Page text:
4

I have three different laptops with Python2.5 on it. If I run Pystone I get essentially the same values.

  • Intel Pentium M @1.80GHz - 1.5GB RAM
  • Intel T2300 @1.66GHz - 1GB RAM
  • Intel Pentium Dual T2370 @1.73Ghz - 2GB RAM

These are their respective Pystone values:

  • 45787 pystones/second
  • 44377 pystones/second
  • 43861 pystones/second

I don't think less is better but my oldest machine scores higher and the most recent scores the lowest. Why would this happen?

6

Your CPUs score 442, 806, and 869 respectively on Passmark's list of CPU benchmarks. When running on a single core, your dual-core CPUs should perform roughly equivalent to a CPU with half their score. The single-core scores then are about 442, 403, 434 (i.e., all about the same, give or take a bit for clock/bus speed and cache size).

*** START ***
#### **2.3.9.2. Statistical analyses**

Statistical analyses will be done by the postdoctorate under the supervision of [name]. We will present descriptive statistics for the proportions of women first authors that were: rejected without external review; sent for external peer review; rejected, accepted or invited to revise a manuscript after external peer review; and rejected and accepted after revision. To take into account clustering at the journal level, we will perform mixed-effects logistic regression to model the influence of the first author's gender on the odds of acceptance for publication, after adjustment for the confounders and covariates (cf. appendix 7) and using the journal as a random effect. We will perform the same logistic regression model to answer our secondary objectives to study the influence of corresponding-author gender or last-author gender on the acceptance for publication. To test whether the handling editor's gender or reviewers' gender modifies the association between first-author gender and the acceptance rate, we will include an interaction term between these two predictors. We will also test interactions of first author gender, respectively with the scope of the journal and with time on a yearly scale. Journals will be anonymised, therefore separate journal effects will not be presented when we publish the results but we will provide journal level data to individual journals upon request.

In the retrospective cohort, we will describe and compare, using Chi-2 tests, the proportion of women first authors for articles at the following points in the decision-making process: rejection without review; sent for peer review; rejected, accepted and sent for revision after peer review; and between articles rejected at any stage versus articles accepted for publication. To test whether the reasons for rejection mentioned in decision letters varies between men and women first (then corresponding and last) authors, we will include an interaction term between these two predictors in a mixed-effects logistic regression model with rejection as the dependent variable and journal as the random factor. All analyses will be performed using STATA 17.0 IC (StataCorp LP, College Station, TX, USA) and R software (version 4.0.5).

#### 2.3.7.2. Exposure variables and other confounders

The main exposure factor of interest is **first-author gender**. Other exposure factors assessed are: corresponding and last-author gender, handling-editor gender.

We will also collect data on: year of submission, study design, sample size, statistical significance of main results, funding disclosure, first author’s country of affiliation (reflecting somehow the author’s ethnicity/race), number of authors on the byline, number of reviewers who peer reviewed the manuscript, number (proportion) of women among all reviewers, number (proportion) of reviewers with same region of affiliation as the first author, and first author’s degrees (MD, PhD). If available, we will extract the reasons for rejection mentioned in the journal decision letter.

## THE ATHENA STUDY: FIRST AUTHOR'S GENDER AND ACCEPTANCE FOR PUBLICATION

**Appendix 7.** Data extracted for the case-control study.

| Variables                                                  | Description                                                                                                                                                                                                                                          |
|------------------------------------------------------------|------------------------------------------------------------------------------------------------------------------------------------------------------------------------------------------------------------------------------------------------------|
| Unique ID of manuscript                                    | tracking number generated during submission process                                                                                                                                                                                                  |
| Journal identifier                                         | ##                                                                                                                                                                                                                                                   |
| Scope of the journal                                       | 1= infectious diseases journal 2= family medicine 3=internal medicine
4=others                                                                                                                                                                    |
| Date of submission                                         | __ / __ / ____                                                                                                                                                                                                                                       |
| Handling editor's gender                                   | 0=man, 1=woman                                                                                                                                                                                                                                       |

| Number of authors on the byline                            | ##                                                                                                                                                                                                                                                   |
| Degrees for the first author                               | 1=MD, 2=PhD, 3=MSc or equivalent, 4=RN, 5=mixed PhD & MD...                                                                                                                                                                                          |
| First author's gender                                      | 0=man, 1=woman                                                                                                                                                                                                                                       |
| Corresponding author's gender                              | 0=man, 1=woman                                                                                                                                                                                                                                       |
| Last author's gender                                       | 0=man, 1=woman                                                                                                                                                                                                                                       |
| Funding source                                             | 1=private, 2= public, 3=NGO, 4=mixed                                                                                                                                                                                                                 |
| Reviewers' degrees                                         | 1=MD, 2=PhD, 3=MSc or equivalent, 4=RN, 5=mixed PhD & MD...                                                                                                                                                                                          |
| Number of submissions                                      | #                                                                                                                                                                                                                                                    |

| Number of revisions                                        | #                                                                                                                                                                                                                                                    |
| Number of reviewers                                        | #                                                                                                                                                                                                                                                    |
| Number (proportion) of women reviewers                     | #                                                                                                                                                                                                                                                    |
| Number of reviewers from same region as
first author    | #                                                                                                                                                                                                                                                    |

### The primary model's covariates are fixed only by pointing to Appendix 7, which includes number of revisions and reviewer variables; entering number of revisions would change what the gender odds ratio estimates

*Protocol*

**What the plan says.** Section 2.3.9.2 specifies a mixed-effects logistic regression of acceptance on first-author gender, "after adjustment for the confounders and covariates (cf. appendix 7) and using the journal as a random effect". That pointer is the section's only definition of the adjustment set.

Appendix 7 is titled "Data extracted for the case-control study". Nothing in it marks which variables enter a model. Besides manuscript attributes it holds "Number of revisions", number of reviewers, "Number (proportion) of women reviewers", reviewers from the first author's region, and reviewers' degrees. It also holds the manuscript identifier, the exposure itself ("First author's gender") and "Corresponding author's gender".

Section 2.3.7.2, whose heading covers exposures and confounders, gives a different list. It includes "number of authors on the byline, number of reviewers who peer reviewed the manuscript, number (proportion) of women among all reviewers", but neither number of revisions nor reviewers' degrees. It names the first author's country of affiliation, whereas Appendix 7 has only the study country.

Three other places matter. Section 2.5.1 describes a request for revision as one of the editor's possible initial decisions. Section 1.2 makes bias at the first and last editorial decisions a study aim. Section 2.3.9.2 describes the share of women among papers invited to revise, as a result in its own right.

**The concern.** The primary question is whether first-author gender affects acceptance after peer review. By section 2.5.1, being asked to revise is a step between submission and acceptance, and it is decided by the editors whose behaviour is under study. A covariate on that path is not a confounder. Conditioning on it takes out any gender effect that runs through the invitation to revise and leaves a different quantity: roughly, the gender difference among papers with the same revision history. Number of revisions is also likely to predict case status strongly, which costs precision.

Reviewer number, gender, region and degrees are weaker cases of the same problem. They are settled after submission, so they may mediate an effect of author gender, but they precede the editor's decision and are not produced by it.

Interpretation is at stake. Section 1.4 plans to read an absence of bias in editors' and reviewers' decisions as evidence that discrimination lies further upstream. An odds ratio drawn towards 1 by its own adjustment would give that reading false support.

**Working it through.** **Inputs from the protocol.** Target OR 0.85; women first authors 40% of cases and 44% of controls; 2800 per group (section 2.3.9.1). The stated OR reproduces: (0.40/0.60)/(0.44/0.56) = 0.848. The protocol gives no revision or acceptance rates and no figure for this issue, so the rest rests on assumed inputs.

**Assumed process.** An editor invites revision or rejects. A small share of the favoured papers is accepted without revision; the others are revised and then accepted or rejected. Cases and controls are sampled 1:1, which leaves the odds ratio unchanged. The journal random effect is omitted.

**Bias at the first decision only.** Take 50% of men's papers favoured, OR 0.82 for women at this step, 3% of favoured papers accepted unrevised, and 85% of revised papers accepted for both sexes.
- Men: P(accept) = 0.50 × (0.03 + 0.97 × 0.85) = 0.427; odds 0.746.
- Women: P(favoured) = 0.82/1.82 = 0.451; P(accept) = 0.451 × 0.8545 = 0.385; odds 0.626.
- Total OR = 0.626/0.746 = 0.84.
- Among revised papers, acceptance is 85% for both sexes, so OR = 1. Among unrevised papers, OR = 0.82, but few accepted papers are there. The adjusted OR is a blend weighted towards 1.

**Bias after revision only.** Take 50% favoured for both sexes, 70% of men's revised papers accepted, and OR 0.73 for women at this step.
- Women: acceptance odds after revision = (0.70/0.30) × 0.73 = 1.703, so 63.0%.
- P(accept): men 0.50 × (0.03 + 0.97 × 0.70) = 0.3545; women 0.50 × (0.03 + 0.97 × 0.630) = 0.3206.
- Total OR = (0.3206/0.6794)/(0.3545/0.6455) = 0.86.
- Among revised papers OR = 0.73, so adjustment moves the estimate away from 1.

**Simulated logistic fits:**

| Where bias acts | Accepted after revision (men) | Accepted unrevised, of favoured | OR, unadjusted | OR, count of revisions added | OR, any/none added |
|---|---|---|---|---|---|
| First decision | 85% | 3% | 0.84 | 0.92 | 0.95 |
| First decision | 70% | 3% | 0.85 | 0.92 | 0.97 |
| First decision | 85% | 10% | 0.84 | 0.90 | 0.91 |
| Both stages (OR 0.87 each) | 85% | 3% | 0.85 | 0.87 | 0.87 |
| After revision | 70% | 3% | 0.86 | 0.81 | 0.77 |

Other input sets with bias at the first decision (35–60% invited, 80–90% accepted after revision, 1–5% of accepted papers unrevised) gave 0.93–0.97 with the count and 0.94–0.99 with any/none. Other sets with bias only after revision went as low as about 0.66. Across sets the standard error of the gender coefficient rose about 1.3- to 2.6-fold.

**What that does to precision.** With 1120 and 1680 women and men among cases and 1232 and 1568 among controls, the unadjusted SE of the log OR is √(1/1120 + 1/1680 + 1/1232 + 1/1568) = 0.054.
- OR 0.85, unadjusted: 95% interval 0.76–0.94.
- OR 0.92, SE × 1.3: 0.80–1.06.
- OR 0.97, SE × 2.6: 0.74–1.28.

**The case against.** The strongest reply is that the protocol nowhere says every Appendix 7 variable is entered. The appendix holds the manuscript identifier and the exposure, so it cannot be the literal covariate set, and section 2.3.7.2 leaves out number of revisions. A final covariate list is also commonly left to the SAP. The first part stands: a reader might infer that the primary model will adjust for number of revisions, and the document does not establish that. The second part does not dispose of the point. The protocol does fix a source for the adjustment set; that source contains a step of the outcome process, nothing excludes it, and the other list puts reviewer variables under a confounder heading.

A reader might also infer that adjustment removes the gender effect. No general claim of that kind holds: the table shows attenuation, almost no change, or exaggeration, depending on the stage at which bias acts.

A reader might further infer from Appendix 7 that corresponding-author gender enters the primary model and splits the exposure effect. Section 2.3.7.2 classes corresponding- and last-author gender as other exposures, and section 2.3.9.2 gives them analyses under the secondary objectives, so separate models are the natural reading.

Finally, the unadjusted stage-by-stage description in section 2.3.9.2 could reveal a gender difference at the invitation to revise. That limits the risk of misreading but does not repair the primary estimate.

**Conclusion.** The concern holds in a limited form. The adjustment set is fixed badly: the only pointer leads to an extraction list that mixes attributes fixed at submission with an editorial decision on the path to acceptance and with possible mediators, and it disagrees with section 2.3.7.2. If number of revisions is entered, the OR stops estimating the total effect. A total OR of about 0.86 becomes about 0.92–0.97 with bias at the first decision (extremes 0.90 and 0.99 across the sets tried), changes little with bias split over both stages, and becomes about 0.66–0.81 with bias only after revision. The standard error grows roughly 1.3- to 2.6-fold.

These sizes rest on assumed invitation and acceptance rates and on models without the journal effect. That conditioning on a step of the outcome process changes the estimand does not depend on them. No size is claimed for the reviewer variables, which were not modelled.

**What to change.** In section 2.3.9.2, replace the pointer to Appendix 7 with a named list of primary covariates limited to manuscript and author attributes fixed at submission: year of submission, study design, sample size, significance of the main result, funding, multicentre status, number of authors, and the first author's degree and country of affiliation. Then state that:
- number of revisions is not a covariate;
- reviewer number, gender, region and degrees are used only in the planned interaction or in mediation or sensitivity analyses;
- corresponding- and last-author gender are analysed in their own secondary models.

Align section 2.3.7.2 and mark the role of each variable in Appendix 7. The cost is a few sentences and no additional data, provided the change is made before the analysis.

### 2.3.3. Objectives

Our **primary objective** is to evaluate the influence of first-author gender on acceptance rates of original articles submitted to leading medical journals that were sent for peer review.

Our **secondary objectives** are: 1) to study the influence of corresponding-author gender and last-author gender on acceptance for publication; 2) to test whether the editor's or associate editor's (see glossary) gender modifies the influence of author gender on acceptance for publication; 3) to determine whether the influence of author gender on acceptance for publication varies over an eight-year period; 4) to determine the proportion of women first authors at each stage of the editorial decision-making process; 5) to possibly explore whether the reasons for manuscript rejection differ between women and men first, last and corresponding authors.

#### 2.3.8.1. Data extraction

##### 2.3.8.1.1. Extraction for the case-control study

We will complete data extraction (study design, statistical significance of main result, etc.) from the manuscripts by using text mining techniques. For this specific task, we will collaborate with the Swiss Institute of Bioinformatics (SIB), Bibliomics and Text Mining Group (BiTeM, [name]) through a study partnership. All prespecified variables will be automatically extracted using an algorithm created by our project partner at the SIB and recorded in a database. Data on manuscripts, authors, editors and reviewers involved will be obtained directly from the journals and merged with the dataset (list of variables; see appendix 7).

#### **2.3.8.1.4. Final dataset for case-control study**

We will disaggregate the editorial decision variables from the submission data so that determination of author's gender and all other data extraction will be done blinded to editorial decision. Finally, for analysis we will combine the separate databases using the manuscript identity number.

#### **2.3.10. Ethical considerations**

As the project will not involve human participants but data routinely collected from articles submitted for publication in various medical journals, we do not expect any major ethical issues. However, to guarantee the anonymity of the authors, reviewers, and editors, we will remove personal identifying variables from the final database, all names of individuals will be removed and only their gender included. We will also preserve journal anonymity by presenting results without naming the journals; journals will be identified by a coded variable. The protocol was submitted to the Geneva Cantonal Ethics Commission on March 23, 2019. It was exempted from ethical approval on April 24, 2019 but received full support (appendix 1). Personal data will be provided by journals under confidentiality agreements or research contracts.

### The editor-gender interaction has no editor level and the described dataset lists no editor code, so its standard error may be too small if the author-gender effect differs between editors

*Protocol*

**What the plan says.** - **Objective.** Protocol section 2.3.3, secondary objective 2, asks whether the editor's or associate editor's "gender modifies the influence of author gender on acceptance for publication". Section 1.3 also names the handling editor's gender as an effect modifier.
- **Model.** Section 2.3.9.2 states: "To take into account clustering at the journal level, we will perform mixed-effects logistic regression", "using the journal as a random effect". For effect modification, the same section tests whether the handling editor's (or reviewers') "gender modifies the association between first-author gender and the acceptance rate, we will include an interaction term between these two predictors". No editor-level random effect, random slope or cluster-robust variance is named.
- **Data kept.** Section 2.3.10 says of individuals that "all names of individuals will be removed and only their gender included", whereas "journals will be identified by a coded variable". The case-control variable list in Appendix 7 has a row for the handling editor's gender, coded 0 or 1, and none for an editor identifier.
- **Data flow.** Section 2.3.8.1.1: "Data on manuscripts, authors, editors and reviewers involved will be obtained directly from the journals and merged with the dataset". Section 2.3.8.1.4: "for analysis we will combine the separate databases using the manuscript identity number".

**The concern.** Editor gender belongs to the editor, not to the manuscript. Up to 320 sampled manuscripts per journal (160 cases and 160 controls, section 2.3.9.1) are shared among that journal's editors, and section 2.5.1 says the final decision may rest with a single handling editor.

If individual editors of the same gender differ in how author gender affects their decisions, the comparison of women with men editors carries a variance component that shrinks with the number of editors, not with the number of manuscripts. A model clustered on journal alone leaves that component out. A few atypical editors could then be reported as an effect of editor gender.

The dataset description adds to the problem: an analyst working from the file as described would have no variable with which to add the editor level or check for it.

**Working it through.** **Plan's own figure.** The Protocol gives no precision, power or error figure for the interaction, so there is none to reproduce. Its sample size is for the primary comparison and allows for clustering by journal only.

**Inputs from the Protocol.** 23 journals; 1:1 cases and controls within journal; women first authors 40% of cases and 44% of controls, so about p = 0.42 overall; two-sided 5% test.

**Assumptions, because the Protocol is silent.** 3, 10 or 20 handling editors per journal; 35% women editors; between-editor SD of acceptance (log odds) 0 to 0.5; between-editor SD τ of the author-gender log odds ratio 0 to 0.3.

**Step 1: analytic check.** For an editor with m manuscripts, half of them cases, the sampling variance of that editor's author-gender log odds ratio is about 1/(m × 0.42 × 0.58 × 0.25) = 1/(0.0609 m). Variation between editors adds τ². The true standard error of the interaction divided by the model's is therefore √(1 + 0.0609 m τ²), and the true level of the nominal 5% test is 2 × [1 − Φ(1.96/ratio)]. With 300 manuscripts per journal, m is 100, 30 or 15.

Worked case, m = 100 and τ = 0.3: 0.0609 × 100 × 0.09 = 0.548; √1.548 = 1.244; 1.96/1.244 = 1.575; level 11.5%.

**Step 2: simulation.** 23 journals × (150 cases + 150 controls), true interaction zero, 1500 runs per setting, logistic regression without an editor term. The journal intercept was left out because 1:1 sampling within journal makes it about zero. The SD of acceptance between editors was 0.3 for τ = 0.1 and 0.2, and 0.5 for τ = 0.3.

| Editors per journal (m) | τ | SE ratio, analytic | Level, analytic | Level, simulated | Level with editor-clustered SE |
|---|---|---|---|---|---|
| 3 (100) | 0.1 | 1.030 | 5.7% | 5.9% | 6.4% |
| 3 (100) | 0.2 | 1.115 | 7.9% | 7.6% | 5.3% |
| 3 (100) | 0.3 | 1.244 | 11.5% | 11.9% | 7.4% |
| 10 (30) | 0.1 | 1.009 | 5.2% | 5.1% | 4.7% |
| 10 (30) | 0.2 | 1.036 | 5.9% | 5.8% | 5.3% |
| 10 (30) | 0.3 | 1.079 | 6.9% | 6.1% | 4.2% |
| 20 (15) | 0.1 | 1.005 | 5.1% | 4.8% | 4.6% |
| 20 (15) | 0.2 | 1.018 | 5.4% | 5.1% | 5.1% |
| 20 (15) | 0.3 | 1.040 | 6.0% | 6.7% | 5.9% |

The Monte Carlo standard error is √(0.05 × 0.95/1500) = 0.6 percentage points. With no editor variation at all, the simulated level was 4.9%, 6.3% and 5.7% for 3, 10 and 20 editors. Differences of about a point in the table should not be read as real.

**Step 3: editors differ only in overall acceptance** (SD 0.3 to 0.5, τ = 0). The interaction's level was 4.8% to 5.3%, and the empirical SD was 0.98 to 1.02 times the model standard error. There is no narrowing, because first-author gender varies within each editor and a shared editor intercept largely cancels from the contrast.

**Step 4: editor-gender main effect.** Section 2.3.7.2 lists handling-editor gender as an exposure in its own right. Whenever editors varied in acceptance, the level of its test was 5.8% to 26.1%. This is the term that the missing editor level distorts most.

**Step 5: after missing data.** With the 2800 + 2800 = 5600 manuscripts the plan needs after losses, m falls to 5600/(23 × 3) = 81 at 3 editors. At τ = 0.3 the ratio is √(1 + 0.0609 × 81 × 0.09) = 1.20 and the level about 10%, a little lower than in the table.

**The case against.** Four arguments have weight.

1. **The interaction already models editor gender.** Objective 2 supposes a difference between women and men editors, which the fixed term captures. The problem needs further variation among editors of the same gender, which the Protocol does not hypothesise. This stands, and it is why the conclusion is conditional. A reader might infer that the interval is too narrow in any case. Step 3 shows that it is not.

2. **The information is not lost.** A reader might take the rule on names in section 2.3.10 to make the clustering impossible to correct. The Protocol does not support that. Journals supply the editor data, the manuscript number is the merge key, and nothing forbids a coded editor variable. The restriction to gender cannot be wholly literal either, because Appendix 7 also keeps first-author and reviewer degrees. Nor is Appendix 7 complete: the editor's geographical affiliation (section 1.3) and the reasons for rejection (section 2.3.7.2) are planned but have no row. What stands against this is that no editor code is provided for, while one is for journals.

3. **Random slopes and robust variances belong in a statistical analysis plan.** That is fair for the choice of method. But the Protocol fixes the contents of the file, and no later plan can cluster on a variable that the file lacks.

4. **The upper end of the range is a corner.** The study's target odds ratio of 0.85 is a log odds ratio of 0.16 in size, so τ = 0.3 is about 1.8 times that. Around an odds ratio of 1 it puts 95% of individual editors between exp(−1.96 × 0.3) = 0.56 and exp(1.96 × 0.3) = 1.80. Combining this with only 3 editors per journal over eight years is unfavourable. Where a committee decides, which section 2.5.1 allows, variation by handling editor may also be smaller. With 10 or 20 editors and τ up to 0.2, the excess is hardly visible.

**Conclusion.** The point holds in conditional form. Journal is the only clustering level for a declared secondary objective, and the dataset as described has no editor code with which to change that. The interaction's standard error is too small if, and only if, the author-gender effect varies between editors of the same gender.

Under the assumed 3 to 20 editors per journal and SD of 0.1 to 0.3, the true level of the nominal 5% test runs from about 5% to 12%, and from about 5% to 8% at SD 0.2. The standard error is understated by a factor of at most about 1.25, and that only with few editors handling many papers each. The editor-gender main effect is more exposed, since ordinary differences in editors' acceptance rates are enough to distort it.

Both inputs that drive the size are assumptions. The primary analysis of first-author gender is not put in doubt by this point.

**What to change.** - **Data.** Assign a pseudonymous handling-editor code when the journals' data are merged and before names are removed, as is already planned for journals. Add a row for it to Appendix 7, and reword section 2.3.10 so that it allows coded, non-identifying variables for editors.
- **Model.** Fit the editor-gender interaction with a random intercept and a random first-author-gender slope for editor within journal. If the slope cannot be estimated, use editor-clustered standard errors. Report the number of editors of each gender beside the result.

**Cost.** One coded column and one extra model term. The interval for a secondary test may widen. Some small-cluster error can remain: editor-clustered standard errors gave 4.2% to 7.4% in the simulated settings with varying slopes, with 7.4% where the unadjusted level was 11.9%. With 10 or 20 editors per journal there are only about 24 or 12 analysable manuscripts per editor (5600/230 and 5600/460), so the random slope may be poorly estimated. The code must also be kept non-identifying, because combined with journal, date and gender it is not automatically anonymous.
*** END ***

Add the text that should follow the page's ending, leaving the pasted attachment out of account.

I assume pystone doesn't take advantage of multiprocessing, and your results back this up.

So, to answer your question, all of your processor cores are approximately the same performance class, so they all do approximately the same on the pystone test. The dual-core systems should be able to run two concurrent pystone's without much performance penalty though!

Here are a few other benchmarks from machines that I have handy (python 2.5 or 2.6):

                          Pystone   Passmark
Dual PowerMac G4 @ 1GHz:   18587        n/a (probably about 300)
Pentium 4 @ 2.53GHz:       37313        327
Core2 Duo T7200 @ 2GHz:    51245       1129
2

PyStone is not a good or reliable benchmark, so you should probably not interpret them at all. But, no, higher is better, not the other way around. Also be sure to run it multiple times after each other, many CPU's slow down when idle today.

0

pystones is a benchmark, but it's not a benchmark of the underlying hardware, is meant more as a benchmark to compare python implementations.

That being so, comparing pystones on different hardware makes not much sense.

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